There are commonly two different laying angles in which to lay pavers; a 90 degree angle or a 45 degree angle. The most common starting point is to take the angle off of the point of entry/exit of their home. You can even consider using both laying angles in the same project to delineate spaces. Another idea is to insert a different laying pattern into the design to draw attention or accent to another area. For instance, one laying pattern where in the dining area and another in the cooking area/seating area/fire-pit or place etc. In terms of inserts, the most common is a circle kit inserted in or adjacent to the field.

Step 7 - Borders and Banding/Ribboning

PAver BorderDepending on how large the area is borders can add a significant accent to the project. There are many ways to lay the paver borders; the most common of which are Soldier, Sailor, Running Bond, Stacked, or Random. Consider whether you would like to use one or multiple ‘bands’ depending on how wide an area you have and the amount of defined edge you want to create. You can use the same color or color blend as in your field for a subtle look, or a contrasting or accent color to make the border pop and stand out.

Step 8 - Accent Colors and Contrasting Textures

Utilizing accent colors can help you delineate spaces that have different uses. For example the dining vs. cooking vs. lounging areas of your patio. Another idea is a separate border color. If the majority of the colors in your patio are earth tones, consider accenting the borders with a solid color to frame the project.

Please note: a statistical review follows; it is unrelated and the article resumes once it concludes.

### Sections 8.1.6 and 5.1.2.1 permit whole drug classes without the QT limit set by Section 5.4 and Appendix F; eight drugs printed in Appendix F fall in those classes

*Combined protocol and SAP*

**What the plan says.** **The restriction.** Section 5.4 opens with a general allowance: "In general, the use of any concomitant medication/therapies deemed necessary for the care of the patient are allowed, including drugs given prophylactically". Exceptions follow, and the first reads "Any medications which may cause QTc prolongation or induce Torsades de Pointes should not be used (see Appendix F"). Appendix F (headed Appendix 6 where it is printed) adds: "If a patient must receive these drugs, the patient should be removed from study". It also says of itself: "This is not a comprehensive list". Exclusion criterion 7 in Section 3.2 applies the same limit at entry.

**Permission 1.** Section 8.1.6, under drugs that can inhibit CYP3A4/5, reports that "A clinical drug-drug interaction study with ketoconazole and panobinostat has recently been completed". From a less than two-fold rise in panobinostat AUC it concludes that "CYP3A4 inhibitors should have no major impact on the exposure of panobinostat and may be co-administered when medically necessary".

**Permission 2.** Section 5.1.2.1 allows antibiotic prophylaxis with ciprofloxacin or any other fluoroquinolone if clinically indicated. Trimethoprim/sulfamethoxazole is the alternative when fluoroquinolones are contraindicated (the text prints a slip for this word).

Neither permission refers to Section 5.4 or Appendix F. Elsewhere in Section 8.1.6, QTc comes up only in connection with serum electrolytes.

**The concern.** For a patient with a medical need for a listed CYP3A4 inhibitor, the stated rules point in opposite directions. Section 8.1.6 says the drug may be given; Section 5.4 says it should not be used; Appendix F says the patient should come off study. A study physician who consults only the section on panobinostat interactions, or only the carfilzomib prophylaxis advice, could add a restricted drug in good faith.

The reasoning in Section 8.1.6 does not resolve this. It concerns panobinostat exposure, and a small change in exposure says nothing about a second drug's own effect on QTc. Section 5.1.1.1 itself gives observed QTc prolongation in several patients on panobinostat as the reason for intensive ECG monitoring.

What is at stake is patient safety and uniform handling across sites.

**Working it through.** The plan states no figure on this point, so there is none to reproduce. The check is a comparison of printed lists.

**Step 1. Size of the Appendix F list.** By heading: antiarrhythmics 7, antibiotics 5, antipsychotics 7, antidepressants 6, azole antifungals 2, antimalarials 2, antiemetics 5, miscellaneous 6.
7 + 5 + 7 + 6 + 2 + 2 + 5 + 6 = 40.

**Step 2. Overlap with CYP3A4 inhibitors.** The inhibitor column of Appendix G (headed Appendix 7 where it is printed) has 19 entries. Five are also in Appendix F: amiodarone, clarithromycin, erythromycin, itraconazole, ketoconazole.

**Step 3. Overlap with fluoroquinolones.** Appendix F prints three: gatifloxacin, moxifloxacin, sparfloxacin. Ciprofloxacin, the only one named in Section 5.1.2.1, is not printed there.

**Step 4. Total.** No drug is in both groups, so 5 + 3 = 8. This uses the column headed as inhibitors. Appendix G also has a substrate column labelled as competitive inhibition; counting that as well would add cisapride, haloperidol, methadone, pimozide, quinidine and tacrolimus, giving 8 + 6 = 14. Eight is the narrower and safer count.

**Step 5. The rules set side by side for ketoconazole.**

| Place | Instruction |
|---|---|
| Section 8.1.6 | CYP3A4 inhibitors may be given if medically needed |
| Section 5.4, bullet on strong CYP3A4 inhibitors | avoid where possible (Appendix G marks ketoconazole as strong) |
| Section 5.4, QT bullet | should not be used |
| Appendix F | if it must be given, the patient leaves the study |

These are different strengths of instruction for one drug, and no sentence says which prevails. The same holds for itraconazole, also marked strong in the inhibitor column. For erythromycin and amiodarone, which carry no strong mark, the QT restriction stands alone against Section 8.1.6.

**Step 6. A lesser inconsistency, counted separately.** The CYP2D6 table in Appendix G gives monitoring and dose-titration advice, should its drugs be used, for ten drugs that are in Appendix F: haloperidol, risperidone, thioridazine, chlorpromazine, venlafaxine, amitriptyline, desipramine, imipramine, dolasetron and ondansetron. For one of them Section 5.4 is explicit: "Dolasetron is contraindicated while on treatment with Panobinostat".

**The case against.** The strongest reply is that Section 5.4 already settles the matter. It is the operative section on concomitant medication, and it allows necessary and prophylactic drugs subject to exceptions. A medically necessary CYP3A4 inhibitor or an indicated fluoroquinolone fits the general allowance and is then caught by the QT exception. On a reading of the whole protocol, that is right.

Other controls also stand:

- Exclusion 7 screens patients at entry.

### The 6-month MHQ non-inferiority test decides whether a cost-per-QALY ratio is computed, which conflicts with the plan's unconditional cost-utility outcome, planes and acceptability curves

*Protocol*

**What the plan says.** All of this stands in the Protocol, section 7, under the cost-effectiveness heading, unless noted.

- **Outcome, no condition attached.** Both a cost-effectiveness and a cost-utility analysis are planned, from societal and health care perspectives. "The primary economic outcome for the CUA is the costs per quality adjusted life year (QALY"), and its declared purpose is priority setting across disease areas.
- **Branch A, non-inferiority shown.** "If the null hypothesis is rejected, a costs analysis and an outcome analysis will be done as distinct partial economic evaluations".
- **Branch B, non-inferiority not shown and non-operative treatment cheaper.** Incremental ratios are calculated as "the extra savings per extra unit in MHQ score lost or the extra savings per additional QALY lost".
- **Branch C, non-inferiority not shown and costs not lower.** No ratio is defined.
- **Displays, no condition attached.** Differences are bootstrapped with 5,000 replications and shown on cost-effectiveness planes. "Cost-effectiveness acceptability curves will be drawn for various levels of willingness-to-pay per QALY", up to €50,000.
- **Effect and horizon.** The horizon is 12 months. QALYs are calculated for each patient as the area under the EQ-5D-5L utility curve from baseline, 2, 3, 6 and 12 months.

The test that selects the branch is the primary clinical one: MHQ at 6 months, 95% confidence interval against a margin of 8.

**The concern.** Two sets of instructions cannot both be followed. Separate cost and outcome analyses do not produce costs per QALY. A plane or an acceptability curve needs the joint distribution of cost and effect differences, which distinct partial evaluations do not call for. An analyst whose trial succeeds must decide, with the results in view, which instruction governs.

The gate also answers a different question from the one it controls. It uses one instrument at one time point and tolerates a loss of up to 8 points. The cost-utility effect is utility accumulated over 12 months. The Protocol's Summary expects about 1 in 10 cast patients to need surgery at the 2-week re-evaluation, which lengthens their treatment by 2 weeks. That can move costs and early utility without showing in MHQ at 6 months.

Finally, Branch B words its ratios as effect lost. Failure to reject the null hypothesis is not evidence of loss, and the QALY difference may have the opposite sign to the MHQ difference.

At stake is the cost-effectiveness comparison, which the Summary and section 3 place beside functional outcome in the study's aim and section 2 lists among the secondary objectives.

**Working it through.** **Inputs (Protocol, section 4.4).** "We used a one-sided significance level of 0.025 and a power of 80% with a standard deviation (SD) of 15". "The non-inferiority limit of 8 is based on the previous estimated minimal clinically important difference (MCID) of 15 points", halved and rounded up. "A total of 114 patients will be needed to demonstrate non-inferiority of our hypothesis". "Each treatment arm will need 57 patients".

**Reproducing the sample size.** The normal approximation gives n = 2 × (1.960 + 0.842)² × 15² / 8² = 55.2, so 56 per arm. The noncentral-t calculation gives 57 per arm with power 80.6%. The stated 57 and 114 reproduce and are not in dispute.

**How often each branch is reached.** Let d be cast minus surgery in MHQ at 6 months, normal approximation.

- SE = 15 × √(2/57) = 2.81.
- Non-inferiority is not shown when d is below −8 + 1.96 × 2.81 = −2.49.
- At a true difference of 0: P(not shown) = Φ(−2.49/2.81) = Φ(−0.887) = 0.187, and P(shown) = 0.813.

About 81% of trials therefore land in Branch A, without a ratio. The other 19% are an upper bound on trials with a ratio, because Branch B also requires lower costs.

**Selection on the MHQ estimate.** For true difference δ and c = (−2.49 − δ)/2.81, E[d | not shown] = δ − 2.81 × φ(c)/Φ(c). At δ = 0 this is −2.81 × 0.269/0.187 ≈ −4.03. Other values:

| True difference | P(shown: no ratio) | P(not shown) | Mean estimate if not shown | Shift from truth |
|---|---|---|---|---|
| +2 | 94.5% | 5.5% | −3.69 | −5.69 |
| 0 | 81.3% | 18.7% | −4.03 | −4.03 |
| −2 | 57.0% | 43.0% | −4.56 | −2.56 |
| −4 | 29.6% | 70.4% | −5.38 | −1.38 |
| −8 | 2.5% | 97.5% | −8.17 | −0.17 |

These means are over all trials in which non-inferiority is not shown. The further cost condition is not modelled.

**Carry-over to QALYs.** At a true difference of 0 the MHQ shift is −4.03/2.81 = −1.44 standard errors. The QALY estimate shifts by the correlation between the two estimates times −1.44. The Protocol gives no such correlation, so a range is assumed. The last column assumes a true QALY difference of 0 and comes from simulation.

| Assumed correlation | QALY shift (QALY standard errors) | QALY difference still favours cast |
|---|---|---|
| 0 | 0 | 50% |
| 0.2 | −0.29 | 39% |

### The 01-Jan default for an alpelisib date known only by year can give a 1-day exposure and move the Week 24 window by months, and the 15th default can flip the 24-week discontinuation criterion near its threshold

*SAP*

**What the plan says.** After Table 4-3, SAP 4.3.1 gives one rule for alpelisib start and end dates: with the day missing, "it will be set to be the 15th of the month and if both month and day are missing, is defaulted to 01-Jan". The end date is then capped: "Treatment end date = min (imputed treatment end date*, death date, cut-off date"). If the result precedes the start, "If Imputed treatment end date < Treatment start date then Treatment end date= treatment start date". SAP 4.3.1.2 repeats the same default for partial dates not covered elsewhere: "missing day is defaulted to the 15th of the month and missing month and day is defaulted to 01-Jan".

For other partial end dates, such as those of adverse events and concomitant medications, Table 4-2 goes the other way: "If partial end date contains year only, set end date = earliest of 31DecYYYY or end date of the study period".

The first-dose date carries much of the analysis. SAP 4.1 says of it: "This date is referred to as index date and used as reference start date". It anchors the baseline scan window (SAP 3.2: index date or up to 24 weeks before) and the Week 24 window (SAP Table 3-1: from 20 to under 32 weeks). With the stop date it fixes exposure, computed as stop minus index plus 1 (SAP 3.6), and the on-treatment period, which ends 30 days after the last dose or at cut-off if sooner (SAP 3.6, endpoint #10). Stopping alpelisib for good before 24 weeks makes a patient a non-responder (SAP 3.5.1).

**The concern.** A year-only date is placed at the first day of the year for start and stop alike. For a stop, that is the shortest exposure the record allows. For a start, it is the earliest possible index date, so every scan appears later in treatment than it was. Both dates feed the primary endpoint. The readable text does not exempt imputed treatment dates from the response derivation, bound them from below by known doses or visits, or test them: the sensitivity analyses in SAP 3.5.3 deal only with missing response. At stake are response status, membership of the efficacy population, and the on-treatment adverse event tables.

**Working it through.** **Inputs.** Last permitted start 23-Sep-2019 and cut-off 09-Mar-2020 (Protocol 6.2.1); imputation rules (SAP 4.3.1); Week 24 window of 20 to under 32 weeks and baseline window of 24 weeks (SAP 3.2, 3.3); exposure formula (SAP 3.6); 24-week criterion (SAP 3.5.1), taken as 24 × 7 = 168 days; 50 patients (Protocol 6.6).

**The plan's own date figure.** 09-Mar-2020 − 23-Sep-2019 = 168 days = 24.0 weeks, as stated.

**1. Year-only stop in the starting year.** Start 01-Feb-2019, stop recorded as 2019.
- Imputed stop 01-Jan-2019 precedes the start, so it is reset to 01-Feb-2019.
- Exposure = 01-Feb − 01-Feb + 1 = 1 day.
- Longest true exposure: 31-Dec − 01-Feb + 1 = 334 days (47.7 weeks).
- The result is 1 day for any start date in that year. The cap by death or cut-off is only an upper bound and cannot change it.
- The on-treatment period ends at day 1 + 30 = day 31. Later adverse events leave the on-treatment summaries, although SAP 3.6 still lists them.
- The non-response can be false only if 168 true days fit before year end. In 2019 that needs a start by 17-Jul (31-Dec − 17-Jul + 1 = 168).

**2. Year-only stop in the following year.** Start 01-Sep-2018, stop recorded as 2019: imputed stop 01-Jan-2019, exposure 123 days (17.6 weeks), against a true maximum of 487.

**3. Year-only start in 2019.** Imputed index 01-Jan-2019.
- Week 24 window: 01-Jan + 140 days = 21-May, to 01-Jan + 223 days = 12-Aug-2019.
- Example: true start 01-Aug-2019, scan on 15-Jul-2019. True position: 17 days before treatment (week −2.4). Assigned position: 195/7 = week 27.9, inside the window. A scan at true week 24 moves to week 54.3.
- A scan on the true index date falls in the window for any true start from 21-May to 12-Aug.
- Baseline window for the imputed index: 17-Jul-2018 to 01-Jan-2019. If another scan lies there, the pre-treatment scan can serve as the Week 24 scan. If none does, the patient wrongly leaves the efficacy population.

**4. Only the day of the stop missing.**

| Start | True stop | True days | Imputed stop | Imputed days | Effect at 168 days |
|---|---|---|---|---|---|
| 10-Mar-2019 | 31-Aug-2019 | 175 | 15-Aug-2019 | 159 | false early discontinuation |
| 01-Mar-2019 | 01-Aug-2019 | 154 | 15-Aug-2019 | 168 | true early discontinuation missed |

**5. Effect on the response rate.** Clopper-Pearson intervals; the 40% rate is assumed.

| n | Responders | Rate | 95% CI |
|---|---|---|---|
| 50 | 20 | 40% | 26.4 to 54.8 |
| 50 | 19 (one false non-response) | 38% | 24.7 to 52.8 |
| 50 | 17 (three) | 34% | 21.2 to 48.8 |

The same can be said about inserting a different texture into your pattern or border. For instance, if your main laying pattern consists of tumbled pavers you could use a double border with the outside border stone consistent with the field and the inside border stone is a different color texture or vice versa. Changing the textures within a project can add a lot of depth and provide a nice finishing touch.

Freestanding WallStep 9 - Creating an Outdoor Room

The addition of vertical elements such as retaining or freestanding walls, columns, grill islands, countertops/bars, and fireplaces will truly make your patio into an outdoor extension of your home. These elements can create the feel of outdoor kitchens, dining rooms, and living rooms. Walls not only separate spaces and allow elevation changes; they can also provide additional seating. Columns are akin to doorways in that they mark entry and exit points, and provide vertical interest to horizontal walls. Grill islands & bars provide additional prep and eating space, but also serve as a place for friends and family to gather around. Fireplaces add warmth literally and figuratively and allow you to use your space despite cooler temperatures.

The Bottom Line

Since there are so many different options to choose from, take your time with this process and have fun! The last thing you want to do is to make a hasty decision and regret it later. Please come in to the store and have a look at our samples, outdoor room displays, and speak with the staff at the Landscape Project Desk for more information and assistance.